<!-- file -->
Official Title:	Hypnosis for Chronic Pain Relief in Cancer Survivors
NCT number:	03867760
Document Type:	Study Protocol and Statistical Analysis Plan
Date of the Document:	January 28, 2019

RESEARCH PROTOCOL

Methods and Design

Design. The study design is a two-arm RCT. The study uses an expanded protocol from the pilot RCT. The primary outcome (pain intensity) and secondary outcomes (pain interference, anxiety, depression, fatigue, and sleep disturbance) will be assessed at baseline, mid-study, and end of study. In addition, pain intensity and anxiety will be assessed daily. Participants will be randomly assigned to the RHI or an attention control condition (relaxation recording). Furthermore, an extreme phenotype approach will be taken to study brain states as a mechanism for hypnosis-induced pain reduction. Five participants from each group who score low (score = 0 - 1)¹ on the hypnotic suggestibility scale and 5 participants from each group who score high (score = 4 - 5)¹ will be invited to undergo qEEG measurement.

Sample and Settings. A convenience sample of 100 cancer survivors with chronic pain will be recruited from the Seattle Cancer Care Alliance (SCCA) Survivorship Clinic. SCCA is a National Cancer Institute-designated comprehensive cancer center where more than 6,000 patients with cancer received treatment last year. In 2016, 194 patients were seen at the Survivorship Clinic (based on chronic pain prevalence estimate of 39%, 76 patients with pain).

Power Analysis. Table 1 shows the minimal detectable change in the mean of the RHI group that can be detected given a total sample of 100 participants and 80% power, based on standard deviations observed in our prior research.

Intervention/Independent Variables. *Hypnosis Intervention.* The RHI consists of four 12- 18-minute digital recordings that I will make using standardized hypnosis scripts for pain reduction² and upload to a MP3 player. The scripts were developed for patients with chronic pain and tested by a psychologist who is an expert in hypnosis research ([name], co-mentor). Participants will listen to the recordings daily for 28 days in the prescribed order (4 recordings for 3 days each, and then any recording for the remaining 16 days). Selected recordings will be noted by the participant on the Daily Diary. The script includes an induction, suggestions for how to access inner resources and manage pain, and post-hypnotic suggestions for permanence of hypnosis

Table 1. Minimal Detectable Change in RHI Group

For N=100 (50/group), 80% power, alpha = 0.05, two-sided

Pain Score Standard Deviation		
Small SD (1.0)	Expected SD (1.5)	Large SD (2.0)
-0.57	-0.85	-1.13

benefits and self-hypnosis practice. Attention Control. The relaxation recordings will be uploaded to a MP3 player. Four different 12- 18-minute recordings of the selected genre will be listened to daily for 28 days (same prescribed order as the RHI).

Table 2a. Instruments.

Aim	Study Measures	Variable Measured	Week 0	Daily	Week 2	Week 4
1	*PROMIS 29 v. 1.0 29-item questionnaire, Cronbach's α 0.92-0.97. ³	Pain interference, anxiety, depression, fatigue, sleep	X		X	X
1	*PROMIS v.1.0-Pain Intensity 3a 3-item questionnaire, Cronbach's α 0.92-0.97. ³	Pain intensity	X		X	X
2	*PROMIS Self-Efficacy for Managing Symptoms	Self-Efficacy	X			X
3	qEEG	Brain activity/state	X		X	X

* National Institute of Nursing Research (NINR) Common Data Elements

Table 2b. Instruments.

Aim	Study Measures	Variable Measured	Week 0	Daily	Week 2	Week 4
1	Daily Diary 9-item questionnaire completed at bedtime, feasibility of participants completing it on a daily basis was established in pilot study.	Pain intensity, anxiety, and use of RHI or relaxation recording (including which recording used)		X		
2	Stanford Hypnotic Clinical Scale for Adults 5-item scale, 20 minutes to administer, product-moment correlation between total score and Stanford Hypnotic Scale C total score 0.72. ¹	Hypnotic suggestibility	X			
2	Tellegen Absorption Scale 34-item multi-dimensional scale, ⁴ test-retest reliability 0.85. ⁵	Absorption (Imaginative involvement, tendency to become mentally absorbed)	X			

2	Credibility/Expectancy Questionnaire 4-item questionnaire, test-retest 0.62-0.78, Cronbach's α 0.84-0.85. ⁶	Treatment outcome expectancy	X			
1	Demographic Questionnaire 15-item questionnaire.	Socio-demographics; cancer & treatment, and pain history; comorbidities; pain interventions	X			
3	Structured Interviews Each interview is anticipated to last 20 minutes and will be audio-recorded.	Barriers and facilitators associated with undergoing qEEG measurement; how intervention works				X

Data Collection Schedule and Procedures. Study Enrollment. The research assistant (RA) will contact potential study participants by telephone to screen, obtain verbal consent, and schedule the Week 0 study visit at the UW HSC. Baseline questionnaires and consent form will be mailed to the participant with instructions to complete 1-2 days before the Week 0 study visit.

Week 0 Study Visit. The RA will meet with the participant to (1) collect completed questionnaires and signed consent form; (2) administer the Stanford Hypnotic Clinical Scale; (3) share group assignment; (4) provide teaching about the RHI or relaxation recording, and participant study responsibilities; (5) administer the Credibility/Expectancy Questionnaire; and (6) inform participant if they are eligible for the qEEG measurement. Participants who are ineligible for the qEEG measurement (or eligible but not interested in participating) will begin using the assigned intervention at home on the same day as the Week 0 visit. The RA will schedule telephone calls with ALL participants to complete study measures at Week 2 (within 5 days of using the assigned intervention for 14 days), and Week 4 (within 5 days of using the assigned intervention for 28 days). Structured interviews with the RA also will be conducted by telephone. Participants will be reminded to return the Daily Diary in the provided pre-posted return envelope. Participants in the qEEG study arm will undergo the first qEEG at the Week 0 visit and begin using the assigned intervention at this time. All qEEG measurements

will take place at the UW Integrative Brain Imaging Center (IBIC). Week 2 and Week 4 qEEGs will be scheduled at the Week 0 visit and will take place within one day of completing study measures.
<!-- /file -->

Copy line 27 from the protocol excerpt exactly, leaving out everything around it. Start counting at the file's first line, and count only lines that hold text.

2	Stanford Hypnotic Clinical Scale for Adults 5-item scale, 20 minutes to administer, product-moment correlation between total score and Stanford Hypnotic Scale C total score 0.72. ¹	Hypnotic suggestibility	X			